Hacking of “vulnerable” wearables and health devices could be fatal, warns report

Health technology such as pacemakers and wearable health monitors linked to the internet could be vulnerable to cyber attacks, which could have “severe consequences” for patient safety, according to the Royal Academy of Engineering.

A report titled Cyber safety and resilience: strengthening the digital systems that support the modern economy found that wearable devices, which are often provided as a health benefit to employees, could pose a risk to the health of their users if targeted by hackers.

They could also provide a gateway for hackers to introduce ransomware into computer networks used by healthcare professionals, it said.

Devices such as pacemakers and artificial hearts that have cybernetic elements could even be lethal to users if hacked, warned Evgeny Chereshnev, CEO at wearable tech security firm Biolink.Tech.

Chereshnev said: “The same goes for wireless insulin pumps that automatically inject insulin into people’s bodies. A hacker can break into these pumps and give a lethal dose of insulin, thus killing that person yet avoiding punishment as there is currently no such law as ‘kill via internet’.

“Any bionic implant, under-skin sensor or automated robot is a potential death trap when hacked. Cyber security is not something that is treated as a ‘by design’ obligation, but it must be.”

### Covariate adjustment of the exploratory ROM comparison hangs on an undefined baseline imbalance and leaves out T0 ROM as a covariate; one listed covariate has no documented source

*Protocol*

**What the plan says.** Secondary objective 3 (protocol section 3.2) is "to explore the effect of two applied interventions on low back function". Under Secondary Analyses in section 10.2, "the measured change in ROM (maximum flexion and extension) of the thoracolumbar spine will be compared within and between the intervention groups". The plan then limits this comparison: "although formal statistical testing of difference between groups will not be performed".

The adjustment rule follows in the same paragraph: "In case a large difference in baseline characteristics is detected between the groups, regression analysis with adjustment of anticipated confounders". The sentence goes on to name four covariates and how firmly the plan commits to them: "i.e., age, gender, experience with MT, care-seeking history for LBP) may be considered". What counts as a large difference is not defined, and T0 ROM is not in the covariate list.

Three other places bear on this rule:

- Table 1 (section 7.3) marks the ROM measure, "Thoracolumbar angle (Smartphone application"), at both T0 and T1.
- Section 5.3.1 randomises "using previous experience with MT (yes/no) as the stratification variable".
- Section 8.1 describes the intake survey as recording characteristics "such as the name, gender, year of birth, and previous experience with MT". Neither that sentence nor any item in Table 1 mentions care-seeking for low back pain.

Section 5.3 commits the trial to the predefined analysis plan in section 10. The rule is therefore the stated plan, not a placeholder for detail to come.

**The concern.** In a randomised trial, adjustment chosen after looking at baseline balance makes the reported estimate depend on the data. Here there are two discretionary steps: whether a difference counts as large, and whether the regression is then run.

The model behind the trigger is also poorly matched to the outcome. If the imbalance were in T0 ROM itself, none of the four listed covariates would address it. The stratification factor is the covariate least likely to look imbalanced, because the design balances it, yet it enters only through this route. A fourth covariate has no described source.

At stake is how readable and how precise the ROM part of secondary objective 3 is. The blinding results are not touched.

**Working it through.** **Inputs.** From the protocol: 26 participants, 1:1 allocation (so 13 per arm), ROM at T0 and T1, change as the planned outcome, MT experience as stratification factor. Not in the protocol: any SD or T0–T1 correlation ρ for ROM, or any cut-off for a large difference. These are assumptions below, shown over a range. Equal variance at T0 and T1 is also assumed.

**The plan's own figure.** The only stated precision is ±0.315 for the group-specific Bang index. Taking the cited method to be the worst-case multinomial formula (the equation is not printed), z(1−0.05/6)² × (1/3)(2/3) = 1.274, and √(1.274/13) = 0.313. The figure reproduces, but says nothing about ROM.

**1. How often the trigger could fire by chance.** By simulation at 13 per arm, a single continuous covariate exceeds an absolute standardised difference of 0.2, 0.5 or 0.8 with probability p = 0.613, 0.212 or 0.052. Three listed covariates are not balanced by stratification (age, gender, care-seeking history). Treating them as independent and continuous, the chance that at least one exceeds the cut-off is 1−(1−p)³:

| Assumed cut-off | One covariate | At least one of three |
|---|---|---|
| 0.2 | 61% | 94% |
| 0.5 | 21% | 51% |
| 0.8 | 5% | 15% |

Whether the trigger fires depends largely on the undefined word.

Dan Lyons, principal consultant at software firm Synopsis, said manufacturers of health devices were often slow to react to new cyber security threats because of long product development cycles. “The healthcare industry has to solve this problem at the system-of-systems level, as well as for individual products like MRI machines and patient monitors.”

Amir Abramovitch, security researcher at cyber security firm Cy-OT, noted that the technology is open to security threats from simple issues such as poor security of Wi-Fi passwords, to more serious problems including a hacker changing the dosage of a drug or making the device stop functioning altogether.

He said: “This poses a threat, not only to corporate businesses, but to human life.

“The good news is that there are possible mitigations for these attacks, and they are quite easy to implement. The problem is that the companies making these devices do not understand the security implications of their poor design.”

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